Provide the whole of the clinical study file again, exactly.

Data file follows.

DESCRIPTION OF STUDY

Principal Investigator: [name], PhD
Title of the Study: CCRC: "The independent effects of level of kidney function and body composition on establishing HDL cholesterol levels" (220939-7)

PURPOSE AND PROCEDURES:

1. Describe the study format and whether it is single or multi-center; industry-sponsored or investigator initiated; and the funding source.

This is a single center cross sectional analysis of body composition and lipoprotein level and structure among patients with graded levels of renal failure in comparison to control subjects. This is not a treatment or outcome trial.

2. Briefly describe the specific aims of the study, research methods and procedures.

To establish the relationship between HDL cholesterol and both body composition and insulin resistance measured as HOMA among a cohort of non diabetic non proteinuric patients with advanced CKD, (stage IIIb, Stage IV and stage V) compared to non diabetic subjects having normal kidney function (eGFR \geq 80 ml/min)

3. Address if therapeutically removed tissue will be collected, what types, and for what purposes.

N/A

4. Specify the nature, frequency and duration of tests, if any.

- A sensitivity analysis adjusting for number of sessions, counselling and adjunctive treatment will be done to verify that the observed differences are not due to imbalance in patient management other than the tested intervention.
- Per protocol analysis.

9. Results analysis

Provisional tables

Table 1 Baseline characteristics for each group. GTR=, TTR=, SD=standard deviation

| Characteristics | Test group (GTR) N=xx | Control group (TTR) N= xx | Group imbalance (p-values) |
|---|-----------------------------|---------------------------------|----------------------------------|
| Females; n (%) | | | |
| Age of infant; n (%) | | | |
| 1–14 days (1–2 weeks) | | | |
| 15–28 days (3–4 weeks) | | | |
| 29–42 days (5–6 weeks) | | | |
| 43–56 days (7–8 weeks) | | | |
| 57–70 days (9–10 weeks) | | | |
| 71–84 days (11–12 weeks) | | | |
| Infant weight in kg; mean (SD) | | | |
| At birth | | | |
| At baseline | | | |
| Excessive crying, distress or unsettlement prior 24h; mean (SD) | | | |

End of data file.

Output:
DESCRIPTION OF STUDY

Principal Investigator: [name], PhD
Title of the Study: CCRC: "The independent effects of level of kidney function and body composition on establishing HDL cholesterol levels" (220939-7)

PURPOSE AND PROCEDURES:

1. Describe the study format and whether it is single or multi-center; industry-sponsored or investigator initiated; and the funding source.

This is a single center cross sectional analysis of body composition and lipoprotein level and structure among patients with graded levels of renal failure in comparison to control subjects. This is not a treatment or outcome trial.

2. Briefly describe the specific aims of the study, research methods and procedures.

To establish the relationship between HDL cholesterol and both body composition and insulin resistance measured as HOMA among a cohort of non diabetic non proteinuric patients with advanced CKD, (stage IIIb, Stage IV and stage V) compared to non diabetic subjects having normal kidney function (eGFR \geq 80 ml/min)

3. Address if therapeutically removed tissue will be collected, what types, and for what purposes.

N/A

4. Specify the nature, frequency and duration of tests, if any.

- A sensitivity analysis adjusting for number of sessions, counselling and adjunctive treatment will be done to verify that the observed differences are not due to imbalance in patient management other than the tested intervention.
- Per protocol analysis.

9. Results analysis

Provisional tables

Table 1 Baseline characteristics for each group. GTR=, TTR=, SD=standard deviation

| Characteristics | Test group (GTR) N=xx | Control group (TTR) N= xx | Group imbalance (p-values) |
|---|-----------------------------|---------------------------------|----------------------------------|
| Females; n (%) | | | |
| Age of infant; n (%) | | | |
| 1–14 days (1–2 weeks) | | | |
| 15–28 days (3–4 weeks) | | | |
| 29–42 days (5–6 weeks) | | | |
| 43–56 days (7–8 weeks) | | | |
| 57–70 days (9–10 weeks) | | | |
| 71–84 days (11–12 weeks) | | | |
| Infant weight in kg; mean (SD) | | | |
| At birth | | | |
| At baseline | | | |
| Excessive crying, distress or unsettlement prior 24h; mean (SD) | | | |